In June 2018, Conor McGregor pled guilty to disorderly conduct for the UFC 223 bus attack two months prior that led to fighter injuries and multiple bout cancellations. As a sanction, “The Notorious” was ordered to go through five days of community service and up to three days of anger management, to avoid jail time.
McGregor was initially charged with three counts of assault and one count of criminal mischief right after the incident. This entire debacle has apparently come to a close on Friday, according to TMZ.
McGregor reportedly completed his community service by working in two separate churches around the Brooklyn area, and did so “without creating a giant public spectacle.”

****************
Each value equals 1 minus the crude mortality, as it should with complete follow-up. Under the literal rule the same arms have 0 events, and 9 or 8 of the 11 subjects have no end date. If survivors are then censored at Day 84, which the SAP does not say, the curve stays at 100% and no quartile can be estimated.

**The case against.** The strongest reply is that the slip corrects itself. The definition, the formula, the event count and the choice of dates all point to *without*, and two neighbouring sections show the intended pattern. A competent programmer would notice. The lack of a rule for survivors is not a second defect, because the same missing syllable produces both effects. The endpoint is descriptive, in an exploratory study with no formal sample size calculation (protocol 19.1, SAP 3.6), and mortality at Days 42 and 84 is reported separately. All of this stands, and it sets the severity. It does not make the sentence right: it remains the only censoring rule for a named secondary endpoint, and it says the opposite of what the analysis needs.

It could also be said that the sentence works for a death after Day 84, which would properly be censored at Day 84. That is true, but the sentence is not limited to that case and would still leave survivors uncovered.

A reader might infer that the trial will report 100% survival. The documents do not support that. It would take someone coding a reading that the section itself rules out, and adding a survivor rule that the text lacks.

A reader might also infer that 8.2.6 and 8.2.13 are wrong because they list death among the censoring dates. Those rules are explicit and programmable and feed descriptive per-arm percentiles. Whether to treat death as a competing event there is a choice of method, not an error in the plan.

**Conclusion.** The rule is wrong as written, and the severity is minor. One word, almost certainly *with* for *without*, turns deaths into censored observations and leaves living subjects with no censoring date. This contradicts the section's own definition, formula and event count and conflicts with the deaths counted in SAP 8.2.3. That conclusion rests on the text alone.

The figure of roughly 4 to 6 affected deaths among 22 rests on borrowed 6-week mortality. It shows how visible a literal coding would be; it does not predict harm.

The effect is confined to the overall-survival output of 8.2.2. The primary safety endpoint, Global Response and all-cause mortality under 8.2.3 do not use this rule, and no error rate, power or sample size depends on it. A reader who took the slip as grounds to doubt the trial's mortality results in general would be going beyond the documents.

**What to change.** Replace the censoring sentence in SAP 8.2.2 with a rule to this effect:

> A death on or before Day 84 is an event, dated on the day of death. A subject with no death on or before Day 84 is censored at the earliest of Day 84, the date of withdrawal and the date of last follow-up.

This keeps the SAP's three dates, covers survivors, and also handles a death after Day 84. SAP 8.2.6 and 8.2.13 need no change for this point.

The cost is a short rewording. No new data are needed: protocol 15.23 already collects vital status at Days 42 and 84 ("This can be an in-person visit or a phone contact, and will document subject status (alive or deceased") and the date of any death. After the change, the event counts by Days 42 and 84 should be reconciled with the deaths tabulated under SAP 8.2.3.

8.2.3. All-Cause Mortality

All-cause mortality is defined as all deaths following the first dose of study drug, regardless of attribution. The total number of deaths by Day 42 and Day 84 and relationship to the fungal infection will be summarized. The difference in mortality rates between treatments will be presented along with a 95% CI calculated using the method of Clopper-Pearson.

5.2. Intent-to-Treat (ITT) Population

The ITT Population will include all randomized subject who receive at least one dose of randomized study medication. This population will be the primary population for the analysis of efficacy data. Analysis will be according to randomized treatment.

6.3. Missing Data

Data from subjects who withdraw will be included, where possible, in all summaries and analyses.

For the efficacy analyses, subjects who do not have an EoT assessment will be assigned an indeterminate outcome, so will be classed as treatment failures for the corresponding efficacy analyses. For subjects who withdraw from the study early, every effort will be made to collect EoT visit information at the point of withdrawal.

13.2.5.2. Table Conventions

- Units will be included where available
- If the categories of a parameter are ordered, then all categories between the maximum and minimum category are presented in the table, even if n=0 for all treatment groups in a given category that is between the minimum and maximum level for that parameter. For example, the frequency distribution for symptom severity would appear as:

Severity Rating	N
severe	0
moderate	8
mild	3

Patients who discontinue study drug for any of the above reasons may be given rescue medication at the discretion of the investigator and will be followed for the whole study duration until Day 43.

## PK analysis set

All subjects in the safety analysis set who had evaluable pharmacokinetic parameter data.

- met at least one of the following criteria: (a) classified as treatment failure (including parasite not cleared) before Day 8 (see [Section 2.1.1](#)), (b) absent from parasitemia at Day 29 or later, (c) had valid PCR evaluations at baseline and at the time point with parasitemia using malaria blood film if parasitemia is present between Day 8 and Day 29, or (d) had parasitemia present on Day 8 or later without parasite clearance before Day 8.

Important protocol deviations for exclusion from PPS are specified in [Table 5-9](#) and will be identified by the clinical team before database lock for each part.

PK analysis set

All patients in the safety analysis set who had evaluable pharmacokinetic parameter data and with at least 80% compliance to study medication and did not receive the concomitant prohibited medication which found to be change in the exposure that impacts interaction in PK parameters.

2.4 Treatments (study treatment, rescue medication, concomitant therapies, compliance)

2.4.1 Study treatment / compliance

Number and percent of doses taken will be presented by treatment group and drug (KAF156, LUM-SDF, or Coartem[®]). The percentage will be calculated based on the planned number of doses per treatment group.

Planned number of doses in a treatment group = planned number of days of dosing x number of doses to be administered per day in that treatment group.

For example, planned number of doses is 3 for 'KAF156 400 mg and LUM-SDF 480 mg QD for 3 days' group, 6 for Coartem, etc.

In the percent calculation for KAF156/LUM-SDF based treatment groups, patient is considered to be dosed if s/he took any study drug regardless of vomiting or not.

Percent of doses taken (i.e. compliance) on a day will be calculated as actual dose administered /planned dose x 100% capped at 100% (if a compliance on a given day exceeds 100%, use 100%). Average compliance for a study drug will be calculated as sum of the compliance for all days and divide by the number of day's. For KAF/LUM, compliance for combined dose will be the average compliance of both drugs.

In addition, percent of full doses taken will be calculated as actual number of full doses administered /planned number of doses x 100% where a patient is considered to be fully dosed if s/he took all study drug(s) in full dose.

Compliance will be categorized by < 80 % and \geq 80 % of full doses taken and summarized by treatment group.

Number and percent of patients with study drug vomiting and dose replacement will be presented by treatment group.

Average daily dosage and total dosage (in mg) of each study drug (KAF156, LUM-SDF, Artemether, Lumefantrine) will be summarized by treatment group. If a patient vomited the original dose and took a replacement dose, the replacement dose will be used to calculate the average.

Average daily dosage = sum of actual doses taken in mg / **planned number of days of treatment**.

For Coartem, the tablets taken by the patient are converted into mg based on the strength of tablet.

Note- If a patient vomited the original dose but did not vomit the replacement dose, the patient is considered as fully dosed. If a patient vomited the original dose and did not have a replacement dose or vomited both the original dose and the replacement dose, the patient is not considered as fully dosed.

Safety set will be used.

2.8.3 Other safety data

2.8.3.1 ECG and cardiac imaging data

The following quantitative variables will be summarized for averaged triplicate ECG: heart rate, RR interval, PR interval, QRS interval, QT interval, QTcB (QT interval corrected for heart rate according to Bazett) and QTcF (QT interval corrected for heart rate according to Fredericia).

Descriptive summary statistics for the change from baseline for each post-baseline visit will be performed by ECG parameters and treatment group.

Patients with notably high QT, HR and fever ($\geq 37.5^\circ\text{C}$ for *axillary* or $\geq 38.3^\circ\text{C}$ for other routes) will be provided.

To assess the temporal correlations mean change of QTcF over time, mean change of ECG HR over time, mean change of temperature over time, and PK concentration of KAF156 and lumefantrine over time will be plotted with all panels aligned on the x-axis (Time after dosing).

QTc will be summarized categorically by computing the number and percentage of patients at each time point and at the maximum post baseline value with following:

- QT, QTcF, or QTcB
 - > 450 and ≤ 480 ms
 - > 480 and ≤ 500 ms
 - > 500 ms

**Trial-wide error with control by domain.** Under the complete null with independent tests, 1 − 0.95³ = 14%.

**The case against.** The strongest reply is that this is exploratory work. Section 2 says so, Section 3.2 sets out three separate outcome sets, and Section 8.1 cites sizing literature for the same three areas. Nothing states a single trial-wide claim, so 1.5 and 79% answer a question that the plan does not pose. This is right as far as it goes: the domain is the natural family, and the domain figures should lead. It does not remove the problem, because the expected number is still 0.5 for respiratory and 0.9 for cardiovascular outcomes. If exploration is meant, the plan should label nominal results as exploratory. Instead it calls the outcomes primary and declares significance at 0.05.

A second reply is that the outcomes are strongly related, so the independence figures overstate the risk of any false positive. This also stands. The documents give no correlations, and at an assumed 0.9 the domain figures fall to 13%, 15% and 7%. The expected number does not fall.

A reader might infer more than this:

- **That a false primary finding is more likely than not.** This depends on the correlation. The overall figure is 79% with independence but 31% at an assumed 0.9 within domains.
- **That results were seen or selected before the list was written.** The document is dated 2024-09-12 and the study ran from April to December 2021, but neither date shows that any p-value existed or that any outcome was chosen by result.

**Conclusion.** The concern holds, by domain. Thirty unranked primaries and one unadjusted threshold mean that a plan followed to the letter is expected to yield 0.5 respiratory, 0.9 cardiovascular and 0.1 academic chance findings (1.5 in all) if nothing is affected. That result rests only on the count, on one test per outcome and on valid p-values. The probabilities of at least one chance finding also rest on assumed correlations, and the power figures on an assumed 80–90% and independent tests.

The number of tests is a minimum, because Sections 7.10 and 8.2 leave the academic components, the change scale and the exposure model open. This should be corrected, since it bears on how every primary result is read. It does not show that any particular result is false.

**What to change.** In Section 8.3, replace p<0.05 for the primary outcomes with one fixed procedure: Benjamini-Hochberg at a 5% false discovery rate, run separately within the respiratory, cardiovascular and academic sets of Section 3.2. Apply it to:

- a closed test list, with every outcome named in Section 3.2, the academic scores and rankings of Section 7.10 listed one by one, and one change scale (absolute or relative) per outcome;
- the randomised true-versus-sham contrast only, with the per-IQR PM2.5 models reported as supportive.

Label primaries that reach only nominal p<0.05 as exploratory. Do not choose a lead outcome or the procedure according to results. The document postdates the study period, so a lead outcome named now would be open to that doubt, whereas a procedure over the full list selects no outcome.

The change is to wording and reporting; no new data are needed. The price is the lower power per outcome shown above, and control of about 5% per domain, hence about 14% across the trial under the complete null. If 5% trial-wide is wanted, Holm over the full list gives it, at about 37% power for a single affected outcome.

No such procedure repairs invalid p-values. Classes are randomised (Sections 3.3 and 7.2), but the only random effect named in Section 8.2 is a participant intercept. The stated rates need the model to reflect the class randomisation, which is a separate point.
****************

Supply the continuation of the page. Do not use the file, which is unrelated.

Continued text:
The specifics of his work were not detailed, other than “he performed manual labor”. The report also stated that McGregor had a “long and meaningful conversation with the reverend” during his service.
In September, McGregor was also sued by UFC welterweight Michael Chiesa, who was among those injured in the attack. Chiesa demanded for all of McGregor’s earnings at UFC 229, which was said to be more than $50 million.
McGregor last competed at UFC 229, here he was defeated by Khabib Nurmagomedov.